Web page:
+(or produces an error).
+
+> eval :: Term a -> ErrOr a
+> eval t = eval' t >>= valueOf
+
+---------------------------------------------------------------------
+
+ Here I've only provided a way to extract an Int.
+Functions are left as an exercise to the reader.
+
+> valueOf :: Term a -> ErrOr a
+> valueOf (Prim n) = fromPrim n
+> valueOf _ = err "Not a value"
+
+> fromPrim :: Primitive a -> ErrOr a
+> fromPrim (Num n) = good n
+> fromPrim _ = err "fromPrim failed unexpectedly"
+
+---------------------------------------------------------------------
+
+ runApp is simple. If it is a function abstraction,
+just grab the Haskell function that was already provided.
+If it is a primitive, then provide a primitive implementation.
+
+> runApp :: Term (a -> b) -> ErrOr (Term a -> Term b)
+> runApp (Abs t f) = good f
+> runApp (Prim p) = runAppPrim p
+> runApp _ = err "unexpected non-abstraction used in application"
+
+ Here's something really cute about GADTs.
+At first I had another case,
+runAppPrim _ = err "blah blah"
+which followed the Succ case.
+But GHC warned me about overlapping patterns!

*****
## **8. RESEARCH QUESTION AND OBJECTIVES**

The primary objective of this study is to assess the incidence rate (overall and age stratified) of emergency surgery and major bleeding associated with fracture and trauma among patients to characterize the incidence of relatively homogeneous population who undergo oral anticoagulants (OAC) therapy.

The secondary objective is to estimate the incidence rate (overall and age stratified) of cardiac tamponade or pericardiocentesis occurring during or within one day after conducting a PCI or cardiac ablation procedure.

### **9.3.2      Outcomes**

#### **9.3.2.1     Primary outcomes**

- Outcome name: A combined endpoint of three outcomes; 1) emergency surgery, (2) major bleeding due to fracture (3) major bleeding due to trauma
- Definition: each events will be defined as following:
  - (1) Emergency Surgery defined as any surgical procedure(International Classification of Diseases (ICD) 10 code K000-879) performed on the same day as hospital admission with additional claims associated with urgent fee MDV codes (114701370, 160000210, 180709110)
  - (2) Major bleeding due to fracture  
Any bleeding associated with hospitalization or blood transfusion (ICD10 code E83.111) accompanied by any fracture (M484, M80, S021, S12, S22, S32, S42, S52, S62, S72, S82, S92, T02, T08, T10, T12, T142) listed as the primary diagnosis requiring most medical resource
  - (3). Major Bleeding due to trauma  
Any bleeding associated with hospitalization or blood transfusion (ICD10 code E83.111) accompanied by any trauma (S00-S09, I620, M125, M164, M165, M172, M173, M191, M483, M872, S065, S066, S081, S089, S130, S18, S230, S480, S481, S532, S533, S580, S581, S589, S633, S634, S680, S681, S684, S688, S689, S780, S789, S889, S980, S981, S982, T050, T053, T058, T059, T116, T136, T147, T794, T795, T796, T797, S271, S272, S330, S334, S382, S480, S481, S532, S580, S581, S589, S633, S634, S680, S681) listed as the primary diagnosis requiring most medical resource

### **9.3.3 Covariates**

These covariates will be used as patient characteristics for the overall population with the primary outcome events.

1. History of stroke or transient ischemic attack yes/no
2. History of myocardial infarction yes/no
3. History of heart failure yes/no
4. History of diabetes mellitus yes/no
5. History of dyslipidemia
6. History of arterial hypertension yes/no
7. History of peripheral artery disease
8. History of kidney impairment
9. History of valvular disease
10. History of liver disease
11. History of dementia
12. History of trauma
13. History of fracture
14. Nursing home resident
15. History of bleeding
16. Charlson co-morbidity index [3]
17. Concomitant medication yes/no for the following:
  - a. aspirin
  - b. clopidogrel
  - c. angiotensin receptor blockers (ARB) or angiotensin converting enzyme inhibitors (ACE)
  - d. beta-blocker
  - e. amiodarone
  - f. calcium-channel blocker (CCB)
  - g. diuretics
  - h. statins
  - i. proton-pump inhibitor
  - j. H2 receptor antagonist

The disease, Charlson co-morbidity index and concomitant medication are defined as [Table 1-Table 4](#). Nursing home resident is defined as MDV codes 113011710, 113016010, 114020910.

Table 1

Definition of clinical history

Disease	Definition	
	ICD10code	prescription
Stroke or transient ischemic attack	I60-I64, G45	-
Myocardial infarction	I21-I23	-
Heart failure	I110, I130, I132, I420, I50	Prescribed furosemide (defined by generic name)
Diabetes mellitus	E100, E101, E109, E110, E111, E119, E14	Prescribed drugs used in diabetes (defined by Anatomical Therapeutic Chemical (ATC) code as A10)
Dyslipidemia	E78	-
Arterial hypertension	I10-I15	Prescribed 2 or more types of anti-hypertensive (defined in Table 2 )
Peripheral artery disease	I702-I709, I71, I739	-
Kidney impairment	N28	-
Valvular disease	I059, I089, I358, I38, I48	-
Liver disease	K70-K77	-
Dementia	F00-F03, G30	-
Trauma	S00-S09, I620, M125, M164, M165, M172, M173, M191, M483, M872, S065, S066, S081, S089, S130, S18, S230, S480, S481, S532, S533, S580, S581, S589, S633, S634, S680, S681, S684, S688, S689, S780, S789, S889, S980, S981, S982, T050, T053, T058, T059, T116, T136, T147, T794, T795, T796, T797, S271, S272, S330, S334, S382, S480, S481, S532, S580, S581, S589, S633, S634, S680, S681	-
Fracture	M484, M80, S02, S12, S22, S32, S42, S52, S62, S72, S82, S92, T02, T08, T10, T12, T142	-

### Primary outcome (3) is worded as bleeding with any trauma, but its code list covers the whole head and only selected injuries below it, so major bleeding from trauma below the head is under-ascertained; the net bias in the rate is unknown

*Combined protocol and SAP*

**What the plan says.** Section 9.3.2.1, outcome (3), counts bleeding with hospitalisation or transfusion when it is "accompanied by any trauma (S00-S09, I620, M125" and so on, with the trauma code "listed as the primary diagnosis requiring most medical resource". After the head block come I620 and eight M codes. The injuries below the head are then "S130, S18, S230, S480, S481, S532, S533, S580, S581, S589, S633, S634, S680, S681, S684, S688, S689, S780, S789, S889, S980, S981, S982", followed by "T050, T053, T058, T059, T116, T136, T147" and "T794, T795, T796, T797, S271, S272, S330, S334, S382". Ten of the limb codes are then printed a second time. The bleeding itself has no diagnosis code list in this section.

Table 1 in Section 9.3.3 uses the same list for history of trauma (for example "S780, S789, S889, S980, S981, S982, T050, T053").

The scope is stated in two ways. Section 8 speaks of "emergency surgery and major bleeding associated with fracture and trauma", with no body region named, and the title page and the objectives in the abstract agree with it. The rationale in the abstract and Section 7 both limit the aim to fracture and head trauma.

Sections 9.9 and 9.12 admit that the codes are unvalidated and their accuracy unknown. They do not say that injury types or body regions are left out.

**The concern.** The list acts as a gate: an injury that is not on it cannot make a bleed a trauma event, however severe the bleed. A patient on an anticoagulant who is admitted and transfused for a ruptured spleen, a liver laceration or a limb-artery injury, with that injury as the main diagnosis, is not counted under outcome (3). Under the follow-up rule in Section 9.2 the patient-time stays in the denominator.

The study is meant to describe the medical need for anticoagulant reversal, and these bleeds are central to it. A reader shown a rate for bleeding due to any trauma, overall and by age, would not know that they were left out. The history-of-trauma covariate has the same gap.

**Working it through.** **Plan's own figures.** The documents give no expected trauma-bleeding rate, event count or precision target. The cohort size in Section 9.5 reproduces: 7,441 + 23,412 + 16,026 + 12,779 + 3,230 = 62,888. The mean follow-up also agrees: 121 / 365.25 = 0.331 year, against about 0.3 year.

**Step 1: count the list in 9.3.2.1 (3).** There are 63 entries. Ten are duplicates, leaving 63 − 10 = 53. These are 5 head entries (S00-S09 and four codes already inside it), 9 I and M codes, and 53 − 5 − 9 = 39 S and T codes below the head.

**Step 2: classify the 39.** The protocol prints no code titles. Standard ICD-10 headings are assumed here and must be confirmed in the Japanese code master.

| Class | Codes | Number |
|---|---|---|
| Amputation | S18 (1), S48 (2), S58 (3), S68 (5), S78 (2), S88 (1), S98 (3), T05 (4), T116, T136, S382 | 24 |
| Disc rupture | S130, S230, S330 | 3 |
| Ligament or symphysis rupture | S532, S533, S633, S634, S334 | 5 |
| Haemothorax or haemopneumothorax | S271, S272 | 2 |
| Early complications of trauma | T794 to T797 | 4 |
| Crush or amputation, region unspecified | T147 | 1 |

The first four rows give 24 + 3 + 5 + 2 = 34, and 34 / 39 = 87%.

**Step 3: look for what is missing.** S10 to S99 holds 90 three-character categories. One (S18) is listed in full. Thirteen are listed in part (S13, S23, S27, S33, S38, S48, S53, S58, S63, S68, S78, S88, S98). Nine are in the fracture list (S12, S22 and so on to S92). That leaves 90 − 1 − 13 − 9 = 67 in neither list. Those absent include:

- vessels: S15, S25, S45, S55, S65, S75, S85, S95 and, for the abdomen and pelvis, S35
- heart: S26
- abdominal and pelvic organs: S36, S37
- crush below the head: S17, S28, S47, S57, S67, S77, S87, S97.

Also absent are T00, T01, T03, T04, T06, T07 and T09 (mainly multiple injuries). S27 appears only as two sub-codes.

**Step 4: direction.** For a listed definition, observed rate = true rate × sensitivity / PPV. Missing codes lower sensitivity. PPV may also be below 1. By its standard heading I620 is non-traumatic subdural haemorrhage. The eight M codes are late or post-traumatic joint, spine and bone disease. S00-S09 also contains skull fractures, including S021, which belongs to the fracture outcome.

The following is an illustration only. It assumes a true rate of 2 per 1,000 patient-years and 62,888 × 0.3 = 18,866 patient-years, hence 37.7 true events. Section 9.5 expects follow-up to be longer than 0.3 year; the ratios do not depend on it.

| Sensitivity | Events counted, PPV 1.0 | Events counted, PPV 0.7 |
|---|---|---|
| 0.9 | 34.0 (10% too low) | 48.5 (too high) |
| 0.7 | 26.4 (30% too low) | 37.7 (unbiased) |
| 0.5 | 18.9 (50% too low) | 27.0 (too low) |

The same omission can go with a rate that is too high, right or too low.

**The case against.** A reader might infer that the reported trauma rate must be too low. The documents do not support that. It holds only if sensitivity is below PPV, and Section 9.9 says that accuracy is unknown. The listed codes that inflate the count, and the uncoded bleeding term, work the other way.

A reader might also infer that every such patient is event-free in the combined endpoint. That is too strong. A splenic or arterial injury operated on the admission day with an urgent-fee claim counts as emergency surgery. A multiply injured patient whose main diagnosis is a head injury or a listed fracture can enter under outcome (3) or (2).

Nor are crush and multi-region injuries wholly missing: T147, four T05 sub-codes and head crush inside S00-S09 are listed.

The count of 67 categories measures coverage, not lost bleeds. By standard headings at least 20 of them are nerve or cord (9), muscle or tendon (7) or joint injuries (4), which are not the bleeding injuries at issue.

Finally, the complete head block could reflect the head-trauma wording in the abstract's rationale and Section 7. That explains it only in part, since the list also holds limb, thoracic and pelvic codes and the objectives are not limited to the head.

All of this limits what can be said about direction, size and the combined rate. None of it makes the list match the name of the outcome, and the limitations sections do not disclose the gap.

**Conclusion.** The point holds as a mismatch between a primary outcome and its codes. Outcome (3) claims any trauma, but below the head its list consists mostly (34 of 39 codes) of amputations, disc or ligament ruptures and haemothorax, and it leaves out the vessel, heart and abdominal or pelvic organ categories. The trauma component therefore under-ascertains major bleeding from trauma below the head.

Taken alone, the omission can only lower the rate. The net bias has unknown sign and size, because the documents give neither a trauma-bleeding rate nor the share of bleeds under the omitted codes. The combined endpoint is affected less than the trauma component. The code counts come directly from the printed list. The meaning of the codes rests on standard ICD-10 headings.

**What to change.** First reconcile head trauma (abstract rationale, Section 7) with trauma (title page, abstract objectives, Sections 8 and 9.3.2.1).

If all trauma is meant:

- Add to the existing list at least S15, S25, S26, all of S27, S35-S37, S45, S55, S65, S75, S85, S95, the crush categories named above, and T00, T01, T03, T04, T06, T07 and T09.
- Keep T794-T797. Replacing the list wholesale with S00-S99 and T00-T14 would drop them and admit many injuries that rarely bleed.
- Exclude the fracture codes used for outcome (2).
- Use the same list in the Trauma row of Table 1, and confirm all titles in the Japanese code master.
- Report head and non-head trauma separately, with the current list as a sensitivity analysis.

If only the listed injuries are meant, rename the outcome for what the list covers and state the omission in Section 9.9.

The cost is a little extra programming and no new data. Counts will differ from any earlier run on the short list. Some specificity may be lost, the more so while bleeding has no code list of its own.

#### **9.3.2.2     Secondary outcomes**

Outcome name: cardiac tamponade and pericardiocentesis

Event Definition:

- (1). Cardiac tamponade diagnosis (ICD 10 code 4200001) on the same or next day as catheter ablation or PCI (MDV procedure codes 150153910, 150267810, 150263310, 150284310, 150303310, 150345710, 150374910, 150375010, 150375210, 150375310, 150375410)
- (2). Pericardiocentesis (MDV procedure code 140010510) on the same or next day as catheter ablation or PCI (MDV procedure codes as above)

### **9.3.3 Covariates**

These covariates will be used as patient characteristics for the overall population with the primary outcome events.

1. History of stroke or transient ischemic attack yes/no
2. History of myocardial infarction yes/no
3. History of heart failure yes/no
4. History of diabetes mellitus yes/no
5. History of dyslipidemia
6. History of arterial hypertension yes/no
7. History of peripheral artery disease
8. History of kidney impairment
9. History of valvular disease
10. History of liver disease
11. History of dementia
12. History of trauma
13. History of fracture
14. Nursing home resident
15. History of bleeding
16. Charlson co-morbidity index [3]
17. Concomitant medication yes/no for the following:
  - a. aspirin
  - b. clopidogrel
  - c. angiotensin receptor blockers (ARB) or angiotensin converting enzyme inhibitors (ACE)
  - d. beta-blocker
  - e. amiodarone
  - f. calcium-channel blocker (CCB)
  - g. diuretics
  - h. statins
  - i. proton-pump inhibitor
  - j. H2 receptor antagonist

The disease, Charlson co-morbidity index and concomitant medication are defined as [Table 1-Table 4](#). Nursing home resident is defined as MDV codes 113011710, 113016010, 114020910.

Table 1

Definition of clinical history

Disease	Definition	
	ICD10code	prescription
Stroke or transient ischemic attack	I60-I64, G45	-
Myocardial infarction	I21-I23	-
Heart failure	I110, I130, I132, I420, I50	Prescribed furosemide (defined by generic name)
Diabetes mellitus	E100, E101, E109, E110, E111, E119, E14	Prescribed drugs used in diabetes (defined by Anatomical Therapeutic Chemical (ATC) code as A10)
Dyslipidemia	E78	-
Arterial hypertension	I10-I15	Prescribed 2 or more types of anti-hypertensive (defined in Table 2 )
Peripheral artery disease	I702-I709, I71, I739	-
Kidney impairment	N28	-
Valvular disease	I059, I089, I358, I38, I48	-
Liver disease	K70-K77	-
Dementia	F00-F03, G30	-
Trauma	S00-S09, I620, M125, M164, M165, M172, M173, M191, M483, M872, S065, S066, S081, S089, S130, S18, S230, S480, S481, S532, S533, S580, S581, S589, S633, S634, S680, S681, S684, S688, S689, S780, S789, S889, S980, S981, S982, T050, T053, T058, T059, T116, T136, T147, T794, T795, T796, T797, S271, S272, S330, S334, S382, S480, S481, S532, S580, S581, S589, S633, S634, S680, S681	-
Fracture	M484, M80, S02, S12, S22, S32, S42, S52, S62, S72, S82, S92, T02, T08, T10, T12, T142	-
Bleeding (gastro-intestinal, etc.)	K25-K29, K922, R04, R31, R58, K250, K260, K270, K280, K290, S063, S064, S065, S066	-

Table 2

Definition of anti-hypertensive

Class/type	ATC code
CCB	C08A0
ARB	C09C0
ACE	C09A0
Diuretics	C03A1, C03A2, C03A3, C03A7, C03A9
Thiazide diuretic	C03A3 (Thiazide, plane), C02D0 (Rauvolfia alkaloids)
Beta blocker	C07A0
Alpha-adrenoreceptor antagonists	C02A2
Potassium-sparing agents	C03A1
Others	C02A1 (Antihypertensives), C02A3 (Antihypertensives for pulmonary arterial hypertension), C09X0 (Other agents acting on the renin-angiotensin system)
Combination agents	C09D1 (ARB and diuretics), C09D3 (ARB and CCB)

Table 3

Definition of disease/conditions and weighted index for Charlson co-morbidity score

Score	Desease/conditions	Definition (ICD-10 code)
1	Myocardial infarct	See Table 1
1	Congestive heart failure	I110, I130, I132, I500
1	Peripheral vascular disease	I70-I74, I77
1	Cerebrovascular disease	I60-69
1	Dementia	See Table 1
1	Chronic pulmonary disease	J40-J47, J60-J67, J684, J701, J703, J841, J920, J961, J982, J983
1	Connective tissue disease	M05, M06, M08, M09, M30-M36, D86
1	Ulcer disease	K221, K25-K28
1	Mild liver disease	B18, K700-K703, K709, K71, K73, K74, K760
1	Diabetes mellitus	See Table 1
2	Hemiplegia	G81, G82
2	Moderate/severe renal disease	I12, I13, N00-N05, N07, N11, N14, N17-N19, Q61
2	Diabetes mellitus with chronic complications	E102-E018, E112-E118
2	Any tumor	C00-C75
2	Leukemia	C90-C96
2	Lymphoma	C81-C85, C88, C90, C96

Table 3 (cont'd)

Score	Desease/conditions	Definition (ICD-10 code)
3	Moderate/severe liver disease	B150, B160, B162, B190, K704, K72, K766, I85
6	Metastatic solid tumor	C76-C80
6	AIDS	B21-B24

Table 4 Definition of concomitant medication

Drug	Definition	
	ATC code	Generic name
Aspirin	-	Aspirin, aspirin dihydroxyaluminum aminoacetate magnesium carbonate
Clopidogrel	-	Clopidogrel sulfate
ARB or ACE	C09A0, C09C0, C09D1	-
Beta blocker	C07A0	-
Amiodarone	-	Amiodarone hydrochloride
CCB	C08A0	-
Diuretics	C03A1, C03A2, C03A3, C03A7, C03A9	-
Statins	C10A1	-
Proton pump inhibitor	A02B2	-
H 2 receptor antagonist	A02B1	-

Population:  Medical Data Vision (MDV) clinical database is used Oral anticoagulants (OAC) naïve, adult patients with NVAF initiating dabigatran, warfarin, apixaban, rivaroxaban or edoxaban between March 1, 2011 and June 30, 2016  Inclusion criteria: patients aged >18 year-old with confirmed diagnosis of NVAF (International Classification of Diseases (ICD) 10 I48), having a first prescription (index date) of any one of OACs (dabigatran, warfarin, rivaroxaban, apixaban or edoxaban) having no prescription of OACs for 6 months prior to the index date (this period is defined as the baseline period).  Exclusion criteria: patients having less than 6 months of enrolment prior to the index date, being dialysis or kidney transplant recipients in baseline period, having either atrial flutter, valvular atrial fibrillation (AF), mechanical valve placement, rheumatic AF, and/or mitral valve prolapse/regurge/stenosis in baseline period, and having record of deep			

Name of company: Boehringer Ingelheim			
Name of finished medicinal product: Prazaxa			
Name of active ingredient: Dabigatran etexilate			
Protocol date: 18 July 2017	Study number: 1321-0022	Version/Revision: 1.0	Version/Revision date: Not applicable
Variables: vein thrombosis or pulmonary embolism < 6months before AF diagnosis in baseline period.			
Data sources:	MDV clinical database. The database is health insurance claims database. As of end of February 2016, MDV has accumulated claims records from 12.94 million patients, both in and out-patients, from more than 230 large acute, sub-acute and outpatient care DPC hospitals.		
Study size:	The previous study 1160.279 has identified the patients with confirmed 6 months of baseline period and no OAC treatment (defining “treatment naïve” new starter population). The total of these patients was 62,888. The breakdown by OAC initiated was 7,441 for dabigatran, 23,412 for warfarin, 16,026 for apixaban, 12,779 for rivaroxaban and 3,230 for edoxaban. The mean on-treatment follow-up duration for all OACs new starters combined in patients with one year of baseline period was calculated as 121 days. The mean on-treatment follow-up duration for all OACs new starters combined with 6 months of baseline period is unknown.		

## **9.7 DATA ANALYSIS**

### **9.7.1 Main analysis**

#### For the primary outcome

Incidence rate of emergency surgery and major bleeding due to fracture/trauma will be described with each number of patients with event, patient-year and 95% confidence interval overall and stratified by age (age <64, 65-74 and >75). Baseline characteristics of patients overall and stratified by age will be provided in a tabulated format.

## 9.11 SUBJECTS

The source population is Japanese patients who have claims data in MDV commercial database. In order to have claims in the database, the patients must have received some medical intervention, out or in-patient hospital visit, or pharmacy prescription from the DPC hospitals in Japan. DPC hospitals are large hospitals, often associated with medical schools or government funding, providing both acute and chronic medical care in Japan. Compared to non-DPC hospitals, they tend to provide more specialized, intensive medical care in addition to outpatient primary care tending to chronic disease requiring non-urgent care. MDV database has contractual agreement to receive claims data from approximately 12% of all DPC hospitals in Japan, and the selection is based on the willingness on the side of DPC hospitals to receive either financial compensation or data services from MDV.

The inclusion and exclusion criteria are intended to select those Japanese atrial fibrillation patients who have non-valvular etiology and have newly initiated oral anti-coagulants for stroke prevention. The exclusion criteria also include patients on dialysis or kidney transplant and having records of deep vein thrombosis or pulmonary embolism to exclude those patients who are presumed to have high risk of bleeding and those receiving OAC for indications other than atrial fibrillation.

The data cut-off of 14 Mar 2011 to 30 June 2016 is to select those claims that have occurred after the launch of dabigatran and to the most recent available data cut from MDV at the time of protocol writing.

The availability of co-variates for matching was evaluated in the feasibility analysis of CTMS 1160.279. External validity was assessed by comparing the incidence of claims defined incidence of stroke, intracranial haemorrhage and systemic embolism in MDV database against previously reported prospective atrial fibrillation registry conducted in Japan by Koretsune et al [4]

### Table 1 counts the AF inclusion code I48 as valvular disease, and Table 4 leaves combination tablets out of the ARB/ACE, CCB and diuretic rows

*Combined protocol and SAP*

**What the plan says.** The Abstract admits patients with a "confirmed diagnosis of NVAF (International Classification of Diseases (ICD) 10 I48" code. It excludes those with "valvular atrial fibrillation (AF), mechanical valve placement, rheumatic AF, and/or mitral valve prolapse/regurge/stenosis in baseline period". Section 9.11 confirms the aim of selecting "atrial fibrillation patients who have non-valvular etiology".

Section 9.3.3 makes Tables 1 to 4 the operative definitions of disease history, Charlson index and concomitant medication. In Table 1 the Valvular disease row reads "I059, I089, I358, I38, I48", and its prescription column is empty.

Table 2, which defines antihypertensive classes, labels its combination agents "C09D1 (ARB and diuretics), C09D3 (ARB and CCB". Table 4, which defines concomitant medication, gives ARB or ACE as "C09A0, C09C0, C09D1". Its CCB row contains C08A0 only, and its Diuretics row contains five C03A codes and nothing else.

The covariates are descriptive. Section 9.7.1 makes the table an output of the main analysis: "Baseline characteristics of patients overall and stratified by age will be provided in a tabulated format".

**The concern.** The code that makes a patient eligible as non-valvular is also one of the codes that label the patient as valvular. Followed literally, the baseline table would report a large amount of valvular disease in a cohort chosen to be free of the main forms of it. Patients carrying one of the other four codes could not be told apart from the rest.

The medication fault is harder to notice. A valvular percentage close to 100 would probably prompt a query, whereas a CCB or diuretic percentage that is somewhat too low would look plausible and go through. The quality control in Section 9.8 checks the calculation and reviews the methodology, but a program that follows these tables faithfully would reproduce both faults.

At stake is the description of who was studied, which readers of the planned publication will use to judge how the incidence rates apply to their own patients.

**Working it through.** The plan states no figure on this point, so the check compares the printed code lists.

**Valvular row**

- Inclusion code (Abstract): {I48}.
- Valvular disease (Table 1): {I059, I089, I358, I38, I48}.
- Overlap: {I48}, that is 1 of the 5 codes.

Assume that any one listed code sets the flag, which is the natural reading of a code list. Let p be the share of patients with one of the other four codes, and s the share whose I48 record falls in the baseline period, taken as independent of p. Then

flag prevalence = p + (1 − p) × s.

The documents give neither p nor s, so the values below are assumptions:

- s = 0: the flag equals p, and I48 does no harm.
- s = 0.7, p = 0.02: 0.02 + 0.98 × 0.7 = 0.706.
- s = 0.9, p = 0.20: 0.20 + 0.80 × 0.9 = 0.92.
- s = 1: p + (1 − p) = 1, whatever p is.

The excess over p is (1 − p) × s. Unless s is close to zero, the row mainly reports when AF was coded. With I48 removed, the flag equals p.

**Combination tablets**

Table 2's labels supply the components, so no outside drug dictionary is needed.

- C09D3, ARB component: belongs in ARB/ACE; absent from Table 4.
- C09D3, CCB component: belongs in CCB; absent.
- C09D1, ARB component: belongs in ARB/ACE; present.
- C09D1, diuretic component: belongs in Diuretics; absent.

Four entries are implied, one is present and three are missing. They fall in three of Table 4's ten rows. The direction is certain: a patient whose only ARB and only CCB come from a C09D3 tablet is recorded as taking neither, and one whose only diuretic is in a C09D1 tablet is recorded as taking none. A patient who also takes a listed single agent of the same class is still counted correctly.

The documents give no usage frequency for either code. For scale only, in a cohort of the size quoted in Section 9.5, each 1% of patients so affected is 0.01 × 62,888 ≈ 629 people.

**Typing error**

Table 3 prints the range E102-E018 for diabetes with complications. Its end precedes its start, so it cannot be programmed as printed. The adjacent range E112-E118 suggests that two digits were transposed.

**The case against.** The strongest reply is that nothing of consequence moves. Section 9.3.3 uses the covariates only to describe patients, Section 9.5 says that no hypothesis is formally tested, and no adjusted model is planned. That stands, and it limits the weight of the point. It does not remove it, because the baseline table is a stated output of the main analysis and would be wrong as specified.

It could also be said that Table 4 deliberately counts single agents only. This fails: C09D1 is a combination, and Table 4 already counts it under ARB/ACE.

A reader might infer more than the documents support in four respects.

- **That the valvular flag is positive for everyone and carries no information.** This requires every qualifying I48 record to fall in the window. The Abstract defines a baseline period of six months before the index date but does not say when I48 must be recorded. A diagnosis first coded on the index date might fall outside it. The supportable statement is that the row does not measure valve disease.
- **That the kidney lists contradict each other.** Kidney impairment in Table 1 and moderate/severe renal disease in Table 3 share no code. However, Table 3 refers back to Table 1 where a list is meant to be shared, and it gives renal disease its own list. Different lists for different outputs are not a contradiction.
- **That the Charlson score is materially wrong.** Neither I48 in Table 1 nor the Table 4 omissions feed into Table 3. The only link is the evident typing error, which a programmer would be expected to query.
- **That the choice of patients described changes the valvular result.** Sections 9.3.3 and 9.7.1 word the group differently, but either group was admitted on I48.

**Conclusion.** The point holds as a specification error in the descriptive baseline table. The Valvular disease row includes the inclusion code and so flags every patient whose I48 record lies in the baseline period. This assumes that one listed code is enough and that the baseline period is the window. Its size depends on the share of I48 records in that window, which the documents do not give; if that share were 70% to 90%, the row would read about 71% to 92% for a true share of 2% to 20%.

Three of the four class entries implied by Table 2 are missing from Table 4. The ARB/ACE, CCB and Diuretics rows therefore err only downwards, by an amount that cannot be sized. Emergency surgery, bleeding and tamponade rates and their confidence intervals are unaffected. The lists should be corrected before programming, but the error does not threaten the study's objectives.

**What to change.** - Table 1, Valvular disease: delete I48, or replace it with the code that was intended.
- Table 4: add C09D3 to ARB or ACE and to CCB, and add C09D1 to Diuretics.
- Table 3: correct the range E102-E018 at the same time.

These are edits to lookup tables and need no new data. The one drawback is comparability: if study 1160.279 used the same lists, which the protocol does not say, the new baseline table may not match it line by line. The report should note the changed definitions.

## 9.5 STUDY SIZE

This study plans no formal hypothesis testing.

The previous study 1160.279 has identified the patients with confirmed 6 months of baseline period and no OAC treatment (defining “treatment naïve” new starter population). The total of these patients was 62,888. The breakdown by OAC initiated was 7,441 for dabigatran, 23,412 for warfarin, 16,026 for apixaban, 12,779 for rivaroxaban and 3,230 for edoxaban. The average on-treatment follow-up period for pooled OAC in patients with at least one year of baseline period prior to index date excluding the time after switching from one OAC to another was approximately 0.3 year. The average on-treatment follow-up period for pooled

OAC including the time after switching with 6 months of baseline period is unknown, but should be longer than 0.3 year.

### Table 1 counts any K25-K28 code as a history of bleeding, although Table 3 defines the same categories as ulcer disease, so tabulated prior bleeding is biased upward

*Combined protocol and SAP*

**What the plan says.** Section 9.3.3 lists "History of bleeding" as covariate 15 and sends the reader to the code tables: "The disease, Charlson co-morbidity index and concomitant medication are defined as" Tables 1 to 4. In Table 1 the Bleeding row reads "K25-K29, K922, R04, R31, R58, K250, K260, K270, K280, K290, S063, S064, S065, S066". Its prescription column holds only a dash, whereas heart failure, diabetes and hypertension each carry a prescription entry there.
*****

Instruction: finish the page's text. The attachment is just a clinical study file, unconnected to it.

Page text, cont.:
+Since I gave this function the type Primitive (a -> b) -> blah,
+GHC *knows* that the Num is not a possibility.
+
+> runAppPrim :: Primitive (a -> b) -> ErrOr (Term a -> Term b)
+> runAppPrim Succ = good $ \(Prim (Num n)) -> num (n + 1)
+
+---------------------------------------------------------------------
+
+ There are no primitives that are type abstractions,
+so runTApp is even simpler than runApp.
+
+> runTApp :: Term (V a b) -> ErrOr (Type a -> Term b)
+> runTApp (TAbs f) = good f
+> runTApp _ = err "runTApp failed unexpectedly"
+
+------------------------ typing -------------------------------------
+
+ Now for another fun part, type reconstruction!
+Given a Term, we want to discover its Type.
+But here's something really cool: the Term and the Type
+have to be parameterized over *the same Haskell type*!
+Basically, Haskell's type checker will prevent me from
+writing my type checker incorrectly.
+
+ I think it would actually be safe to remove the Error wrapping
+around the result of this funciton, and always assume that it is correct,
+because the Haskell type checker should prevent you from constructing